Monday, June 9, 2008

Test Your Library Legal IQ

The Smallville Public Library opened its doors at their new building on February 1, 2008. The library has three public meeting rooms and makes each available to the public during operational hours. The library’s goal in making these rooms available is “to encourage the use of library meeting rooms for educational, cultural, and community related meetings, programs and activities.” The library’s meeting room policy states that “non-profit and civic organization, for-profit organizations, schools and government organizations may use the space for meetings, programs or activities of educational, cultural or community interest.” The library regulates the meeting rooms in the following ways:

1. Rooms are available on a first-come, first-served basis.
2. The applicant must submit and application that identifies the applicant and the purpose of the meeting.
3. Access to the meeting room is contingent upon approval by the library staff.
4. A fee must be paid when a meeting is not open to the general public, when it charges an admission fee, or when it involves sales or solicitation.
5. Schools may not utilize a meeting room for instructional purposes as a regular part of the curriculum.
6. Rooms may not be used for religious services.

On June 1, 2008, the Miniseries of Faith Evangelical Church completed an application for three separate meeting rooms on three separate days. The first meeting was entitled “Wordshop” and was described as follows: “The Making of an Intercessor, an endtime call to prayer for every believer, and how to pray fervent, effectual prayers that God hears and answers.” Wordshop was devoted to the topic of communication and how to communicate effectively with one’s god. The second meeting was called “Praise and Worship” and included a sermon by the church’s pastor. This meeting involved pure religious services. The third meeting was a Bible study. It was described as “A gathering of readers engaged in an in-depth study of the Holy Bible.”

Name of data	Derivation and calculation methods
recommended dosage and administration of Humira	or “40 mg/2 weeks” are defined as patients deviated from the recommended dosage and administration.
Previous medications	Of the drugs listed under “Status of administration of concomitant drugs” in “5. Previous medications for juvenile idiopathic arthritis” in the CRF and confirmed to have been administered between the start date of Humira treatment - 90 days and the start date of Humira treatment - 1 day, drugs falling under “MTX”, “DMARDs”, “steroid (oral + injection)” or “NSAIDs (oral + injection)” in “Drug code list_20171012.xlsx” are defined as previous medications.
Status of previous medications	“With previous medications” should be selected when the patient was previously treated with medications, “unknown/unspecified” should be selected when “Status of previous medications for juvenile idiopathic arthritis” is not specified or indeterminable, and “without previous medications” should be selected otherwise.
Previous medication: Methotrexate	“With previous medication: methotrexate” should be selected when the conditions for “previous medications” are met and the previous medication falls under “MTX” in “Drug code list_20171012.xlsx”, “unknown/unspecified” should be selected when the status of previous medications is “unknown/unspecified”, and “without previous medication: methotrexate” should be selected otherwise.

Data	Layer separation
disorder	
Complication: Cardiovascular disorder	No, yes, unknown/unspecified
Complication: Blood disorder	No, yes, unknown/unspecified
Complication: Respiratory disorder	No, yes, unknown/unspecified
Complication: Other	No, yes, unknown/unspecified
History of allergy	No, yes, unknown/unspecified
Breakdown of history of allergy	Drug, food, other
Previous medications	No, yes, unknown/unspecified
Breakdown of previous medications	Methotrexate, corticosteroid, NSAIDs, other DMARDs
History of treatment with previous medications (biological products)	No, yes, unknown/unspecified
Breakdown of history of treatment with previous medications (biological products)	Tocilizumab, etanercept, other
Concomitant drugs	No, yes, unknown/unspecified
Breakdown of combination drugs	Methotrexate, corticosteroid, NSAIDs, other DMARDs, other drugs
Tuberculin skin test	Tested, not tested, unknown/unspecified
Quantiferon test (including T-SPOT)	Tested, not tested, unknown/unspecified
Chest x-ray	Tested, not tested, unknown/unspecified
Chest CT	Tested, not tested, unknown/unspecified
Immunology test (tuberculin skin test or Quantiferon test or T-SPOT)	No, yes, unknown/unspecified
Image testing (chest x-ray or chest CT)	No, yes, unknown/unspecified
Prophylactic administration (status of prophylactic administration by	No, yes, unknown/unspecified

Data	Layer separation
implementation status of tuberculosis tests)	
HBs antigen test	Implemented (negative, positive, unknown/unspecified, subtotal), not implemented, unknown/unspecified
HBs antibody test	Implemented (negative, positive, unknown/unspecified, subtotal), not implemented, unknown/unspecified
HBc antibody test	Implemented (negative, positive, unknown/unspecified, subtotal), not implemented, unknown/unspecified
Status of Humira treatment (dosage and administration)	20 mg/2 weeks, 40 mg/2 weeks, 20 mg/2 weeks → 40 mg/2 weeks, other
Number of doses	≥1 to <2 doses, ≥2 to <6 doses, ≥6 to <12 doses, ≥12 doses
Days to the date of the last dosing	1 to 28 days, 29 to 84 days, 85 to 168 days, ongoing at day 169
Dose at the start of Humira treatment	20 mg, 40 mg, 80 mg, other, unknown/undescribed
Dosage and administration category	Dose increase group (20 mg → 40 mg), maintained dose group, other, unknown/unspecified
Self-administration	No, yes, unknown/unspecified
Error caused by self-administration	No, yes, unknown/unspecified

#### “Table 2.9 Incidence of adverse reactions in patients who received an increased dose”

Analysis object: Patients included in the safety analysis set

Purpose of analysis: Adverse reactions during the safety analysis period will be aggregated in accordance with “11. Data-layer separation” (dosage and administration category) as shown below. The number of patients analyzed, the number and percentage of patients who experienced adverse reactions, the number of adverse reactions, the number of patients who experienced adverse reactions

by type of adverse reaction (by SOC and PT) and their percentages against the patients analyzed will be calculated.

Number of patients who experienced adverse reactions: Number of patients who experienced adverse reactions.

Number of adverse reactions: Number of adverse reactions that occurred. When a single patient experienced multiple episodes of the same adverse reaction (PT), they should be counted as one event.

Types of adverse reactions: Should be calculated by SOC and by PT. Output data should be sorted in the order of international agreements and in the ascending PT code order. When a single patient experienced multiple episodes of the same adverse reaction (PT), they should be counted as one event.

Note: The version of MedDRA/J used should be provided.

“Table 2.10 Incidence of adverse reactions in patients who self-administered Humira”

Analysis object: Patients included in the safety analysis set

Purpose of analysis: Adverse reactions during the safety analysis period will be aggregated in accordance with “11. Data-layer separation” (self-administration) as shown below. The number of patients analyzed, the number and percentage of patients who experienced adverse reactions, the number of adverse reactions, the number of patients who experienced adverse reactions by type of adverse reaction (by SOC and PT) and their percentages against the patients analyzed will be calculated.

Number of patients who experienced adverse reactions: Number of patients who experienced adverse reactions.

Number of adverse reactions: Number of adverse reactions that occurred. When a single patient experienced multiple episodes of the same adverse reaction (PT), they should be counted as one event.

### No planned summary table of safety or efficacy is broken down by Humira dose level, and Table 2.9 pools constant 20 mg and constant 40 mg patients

Should the Smallville Public Library allow the Ministries of Faith Evangelical Church access to the meeting rooms for any or all of the three meetings upon payment of the required fee?

Note: This scenario is hypothetical although not without legal premise. Please post your comments and questions.


Brenda Ealey said...

Well, I've got a couple of questions:
1. Are they charging a fee because it's solicitation? Your scenario doesn't mention that the Faith Evangelical Church is not opening it to the public, or that they are charging a fee. But the reason for the fee if it is solicitation I think would be difficult to substantiate. They don't seem to be recruiting members.
2. And, secondly, can they restrict in their meeting room policy based on content - which would seem to be what they're doing with number six - rooms may not be used for religious services?? I think if they could connect it to time, place and/or manner they'd be okay - right?

Steve Fosselman said...

Our City Attorney advised us to place in our meeting room policy the following language pertaining to this non-permitted use:

Worship services held as part of a faith's regular religious regimen and bearing no relationship to a specific civic purpose.

I believe this is based on "DeBoer v. Village of Oak Park" which can be read in several places on the web. One interesting library-related site tackling this issue is at which runs through different kinds of forums and analysis of two cases.

My take to the hypothetical policy is that one can prohibit religious services but must allow other types of meetings held by that church which constitute religious speech which is part of the civic purpose of the meeting room. Reactions?